The Sisters of Charity Federation in the Vincentian-Setonian Tradition is an organization of fourteen congregations of religious women in the Catholic Church who trace their lineage to Saint Elizabeth Seton, Saint Vincent de Paul, and Saint Louise de Marillac.
A society of apostolic life is a group of men or women within the Catholic Church who have come together for a specific purpose and live fraternally. There are a number of apostolic societies, such as the Daughters of Charity of Saint Vincent de Paul, who make vows or other bonds defined in their constitutions to undertake to live the evangelical counsels of poverty, chastity, and obedience. However, unlike members of an institute of consecrated life, members of apostolic societies do not make religious vows—that is, "public vows."
The Chapel of Our Lady of the Miraculous Medal in Paris, France, is the chapel where the Blessed Virgin Mary appeared to Saint Catherine Labouré in 1830 and requested the creation of the medal which came to be known as the Miraculous Medal. The Chapel was part of the mother house of the Daughters of Charity of Saint Vincent de Paul. Catherine Labouré was a seminary sister (novice) there when she had her apparitions.
The Vincentian Studies Institute of the United States (VSI), at DePaul University, Chicago, is a Roman Catholic organization to promote the Vincentian Family.
The Santa Isabel College, is a Private, Roman Catholic College located in Ermita, Manila, in the Philippines. Founded on 24 October 1632. Santa Isabel College is one of the oldest colleges in the Philippines and in Asia. It is owned and operated by the nuns of the Daughters of Charity.
Michel de Marillac was a French jurist and counsellor at the court of Louis XIII of France, one of the leading dévots. His uncle was Charles de Marillac, Archbishop of Vienne and a member of the king's council, the Conseil du Roi. A member of the circle of Marie de' Medici, he was arrested after the Queen Mother's flight in 1631 and died in prison.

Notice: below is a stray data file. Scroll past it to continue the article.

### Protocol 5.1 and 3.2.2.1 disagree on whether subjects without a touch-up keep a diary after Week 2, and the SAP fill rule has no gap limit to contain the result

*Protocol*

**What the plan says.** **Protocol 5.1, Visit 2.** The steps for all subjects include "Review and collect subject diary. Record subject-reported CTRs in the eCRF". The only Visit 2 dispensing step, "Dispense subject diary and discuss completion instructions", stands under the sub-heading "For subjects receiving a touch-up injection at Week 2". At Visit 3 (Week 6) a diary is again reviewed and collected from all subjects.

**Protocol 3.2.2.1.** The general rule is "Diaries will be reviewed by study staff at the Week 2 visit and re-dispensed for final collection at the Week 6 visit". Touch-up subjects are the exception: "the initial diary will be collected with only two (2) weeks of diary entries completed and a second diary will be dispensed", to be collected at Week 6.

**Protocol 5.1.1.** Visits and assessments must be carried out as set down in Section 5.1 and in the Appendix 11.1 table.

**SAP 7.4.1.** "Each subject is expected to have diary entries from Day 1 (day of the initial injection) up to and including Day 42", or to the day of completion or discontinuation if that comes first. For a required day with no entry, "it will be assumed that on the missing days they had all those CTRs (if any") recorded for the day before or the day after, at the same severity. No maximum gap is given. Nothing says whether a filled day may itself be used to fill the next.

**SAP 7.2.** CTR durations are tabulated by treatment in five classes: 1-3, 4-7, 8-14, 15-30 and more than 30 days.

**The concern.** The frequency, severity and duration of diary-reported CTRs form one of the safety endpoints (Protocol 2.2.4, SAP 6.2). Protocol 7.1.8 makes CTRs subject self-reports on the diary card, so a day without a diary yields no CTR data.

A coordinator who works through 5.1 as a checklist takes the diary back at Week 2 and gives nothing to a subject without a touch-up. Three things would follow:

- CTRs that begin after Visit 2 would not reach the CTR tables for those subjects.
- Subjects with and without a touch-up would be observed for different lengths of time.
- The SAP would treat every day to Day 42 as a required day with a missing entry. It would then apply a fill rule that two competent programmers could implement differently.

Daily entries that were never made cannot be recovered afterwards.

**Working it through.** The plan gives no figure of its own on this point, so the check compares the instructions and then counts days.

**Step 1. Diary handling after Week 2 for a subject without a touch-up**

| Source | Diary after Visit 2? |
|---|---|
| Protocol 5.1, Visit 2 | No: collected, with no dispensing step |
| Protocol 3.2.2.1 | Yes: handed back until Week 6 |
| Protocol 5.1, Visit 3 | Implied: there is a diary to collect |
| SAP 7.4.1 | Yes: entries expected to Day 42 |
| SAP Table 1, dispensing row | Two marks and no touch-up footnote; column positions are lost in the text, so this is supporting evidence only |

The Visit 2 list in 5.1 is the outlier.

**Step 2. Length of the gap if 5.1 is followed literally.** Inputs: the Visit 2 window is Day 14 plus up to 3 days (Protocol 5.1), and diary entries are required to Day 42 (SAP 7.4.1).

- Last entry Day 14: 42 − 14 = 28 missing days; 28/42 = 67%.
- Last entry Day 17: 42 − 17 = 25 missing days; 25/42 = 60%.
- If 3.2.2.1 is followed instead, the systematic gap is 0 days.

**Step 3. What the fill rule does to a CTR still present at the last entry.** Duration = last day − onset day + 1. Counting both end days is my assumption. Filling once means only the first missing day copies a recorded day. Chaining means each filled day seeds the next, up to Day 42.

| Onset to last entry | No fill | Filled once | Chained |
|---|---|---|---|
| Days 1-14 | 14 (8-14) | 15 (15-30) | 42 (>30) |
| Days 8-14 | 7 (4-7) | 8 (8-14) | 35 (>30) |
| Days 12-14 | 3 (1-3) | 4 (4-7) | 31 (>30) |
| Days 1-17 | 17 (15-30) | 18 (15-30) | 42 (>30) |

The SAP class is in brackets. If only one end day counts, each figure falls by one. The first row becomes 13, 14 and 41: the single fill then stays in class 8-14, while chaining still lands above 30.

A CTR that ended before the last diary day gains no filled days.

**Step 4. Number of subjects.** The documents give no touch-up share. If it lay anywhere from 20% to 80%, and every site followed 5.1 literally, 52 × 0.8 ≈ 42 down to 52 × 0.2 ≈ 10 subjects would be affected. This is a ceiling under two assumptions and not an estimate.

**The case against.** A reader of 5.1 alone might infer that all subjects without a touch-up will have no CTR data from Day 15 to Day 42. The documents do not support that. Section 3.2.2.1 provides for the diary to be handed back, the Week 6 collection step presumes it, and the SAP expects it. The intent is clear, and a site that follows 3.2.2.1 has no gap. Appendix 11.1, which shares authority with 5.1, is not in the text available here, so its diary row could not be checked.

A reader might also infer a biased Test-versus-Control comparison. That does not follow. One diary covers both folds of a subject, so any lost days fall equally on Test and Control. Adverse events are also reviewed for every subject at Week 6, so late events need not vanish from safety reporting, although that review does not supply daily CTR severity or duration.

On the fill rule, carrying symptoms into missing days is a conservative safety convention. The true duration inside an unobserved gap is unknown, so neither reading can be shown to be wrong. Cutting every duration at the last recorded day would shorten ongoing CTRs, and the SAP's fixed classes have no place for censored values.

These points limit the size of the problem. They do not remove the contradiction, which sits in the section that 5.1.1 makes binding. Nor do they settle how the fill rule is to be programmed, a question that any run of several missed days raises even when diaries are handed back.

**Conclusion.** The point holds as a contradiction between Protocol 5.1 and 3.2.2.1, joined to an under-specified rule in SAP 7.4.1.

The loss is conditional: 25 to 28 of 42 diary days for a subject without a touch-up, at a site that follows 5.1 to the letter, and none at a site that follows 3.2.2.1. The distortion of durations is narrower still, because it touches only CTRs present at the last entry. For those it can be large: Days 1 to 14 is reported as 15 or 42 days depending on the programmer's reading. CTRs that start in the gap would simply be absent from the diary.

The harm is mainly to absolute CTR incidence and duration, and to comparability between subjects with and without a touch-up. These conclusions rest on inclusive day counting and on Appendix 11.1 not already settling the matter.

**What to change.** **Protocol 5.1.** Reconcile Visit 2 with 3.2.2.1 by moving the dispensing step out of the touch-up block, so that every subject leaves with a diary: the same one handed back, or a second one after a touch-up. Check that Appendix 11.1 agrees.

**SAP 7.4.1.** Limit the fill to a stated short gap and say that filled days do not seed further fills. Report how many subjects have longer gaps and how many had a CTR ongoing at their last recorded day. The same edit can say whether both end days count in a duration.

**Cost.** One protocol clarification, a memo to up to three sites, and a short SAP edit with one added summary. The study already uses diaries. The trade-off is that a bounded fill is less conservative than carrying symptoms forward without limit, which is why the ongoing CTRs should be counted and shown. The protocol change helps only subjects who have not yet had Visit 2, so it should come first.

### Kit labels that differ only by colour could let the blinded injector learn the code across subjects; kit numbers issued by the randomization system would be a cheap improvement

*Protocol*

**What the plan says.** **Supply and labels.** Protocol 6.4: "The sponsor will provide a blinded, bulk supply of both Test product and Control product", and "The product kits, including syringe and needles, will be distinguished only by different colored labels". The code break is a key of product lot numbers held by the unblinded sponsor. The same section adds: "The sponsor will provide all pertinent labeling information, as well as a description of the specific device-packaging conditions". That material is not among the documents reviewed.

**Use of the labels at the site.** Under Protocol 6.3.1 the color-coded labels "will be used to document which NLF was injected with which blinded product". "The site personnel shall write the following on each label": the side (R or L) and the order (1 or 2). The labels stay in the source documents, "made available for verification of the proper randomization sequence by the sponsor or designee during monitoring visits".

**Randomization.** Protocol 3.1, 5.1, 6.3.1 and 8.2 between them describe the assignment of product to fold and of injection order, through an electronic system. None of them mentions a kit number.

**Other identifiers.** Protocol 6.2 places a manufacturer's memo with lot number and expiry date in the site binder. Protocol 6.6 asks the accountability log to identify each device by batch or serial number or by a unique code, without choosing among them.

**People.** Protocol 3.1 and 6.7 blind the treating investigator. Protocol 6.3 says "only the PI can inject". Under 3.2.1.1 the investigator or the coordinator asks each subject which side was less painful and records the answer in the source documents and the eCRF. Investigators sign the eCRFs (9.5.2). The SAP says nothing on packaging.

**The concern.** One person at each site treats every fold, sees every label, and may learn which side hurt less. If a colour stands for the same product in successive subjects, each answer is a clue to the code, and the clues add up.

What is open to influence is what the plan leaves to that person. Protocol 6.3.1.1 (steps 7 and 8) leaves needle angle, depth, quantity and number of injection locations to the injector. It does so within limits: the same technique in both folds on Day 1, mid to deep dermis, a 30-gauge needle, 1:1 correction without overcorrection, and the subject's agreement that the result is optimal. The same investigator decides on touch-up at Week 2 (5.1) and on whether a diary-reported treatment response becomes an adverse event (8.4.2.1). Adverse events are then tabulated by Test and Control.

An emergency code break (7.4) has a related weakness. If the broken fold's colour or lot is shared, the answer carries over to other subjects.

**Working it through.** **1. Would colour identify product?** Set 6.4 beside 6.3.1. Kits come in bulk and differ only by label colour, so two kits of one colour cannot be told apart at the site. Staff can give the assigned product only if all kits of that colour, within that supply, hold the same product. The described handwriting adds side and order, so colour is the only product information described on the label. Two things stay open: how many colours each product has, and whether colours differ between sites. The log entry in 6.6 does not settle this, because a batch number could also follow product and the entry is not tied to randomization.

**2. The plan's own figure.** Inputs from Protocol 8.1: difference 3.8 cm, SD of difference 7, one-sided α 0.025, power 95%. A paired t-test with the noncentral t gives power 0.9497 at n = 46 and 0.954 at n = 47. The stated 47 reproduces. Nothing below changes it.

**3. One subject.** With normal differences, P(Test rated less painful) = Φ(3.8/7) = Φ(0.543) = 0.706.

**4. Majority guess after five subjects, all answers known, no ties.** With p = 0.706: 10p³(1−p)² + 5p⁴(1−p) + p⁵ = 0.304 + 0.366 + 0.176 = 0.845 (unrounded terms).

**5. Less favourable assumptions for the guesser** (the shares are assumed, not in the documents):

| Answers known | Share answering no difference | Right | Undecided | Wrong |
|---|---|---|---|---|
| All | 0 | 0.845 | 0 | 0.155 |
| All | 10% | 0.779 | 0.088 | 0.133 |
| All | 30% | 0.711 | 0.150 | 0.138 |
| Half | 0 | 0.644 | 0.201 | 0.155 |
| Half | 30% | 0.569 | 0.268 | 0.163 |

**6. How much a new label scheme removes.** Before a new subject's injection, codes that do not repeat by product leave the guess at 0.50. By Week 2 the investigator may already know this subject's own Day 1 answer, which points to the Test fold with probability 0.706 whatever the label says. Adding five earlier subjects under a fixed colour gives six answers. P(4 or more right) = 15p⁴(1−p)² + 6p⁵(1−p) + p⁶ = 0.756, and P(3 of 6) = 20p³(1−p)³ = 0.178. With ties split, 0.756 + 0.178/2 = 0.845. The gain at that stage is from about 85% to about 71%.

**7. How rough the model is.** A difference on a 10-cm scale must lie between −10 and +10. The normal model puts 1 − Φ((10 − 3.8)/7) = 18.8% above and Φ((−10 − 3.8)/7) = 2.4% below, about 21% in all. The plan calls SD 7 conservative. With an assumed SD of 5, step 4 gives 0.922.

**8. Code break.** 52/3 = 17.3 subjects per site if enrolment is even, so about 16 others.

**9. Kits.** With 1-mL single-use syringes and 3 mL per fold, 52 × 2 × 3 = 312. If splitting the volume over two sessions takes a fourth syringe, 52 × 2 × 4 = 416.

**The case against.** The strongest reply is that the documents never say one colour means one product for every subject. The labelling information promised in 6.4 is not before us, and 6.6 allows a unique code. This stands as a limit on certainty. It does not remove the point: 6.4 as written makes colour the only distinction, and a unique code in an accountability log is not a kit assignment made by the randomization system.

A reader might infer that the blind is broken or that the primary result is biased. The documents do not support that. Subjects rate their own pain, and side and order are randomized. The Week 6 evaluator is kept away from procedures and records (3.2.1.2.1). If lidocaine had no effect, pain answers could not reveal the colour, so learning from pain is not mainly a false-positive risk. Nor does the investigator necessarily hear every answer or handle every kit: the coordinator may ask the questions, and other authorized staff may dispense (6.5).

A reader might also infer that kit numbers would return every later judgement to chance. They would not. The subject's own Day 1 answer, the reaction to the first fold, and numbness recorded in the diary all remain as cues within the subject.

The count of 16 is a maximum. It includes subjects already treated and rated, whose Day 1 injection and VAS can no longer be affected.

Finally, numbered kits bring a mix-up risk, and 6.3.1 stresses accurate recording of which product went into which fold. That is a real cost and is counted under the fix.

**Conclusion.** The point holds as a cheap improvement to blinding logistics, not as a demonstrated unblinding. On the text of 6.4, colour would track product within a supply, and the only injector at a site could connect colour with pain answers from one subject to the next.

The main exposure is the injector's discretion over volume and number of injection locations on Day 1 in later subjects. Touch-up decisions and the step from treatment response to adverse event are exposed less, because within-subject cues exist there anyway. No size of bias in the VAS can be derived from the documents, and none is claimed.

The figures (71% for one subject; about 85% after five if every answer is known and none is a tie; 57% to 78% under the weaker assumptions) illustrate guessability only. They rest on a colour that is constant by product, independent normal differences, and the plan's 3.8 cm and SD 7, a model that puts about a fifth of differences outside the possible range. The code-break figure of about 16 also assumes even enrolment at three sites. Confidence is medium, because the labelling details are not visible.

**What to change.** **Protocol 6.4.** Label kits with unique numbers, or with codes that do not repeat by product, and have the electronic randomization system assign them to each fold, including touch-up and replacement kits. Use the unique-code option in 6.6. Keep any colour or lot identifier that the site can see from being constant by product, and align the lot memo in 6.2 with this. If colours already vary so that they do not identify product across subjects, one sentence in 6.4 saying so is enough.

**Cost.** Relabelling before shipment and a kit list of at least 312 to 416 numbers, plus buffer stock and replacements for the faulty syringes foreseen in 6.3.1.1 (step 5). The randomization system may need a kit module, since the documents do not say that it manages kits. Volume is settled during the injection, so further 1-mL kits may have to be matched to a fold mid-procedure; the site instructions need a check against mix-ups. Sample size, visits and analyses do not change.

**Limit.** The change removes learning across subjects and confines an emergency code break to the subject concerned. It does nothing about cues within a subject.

The Sisters of Charity of Seton Hill were founded by Sister Aloysia Lowe. In 1870, she and sisters Blanche O'Keefe, Maria Theresa O'Donnell, Maria Kavanaugh and two novices were sent to western Pennsylvania from the Sisters of Charity of Cincinnati and began their work, founding and staffing schools. The sisters later expanded their work to include healthcare.
The Vincentian Sisters of Charity were an American religious congregation of Religious Sisters founded in Pittsburgh, Pennsylvania, in 1902 to serve the Slovak American immigrant population in Pennsylvania.
The Sisters of Charity of Saint Vincent de Paul were founded on May 11, 1849, when the four founding Sisters of Charity arrived in Halifax, Nova Scotia, from New York City; this has been designated a National Historic Event.
The Green Scapular is a Roman Catholic devotional article approved by Pope Pius IX in 1870. It is called a scapular due to its appearance, but is not descended from the scapulars that form part of the habit worn by religious orders. It can be more accurately described as a "cloth medal".
Émilie Tavernier Gamelin, SP, was a French Canadian social worker and Roman Catholic religious sister. She is best known as the founder of the Sisters of Providence of Montreal. In 2001 she was beatified by Pope John Paul II.
The Pia Opera Pastore was a private charitable institution, mainly in support of poor and sick people, which had its seat in the palace of the baron Felice Pastore near Porta Trapani, in Alcamo.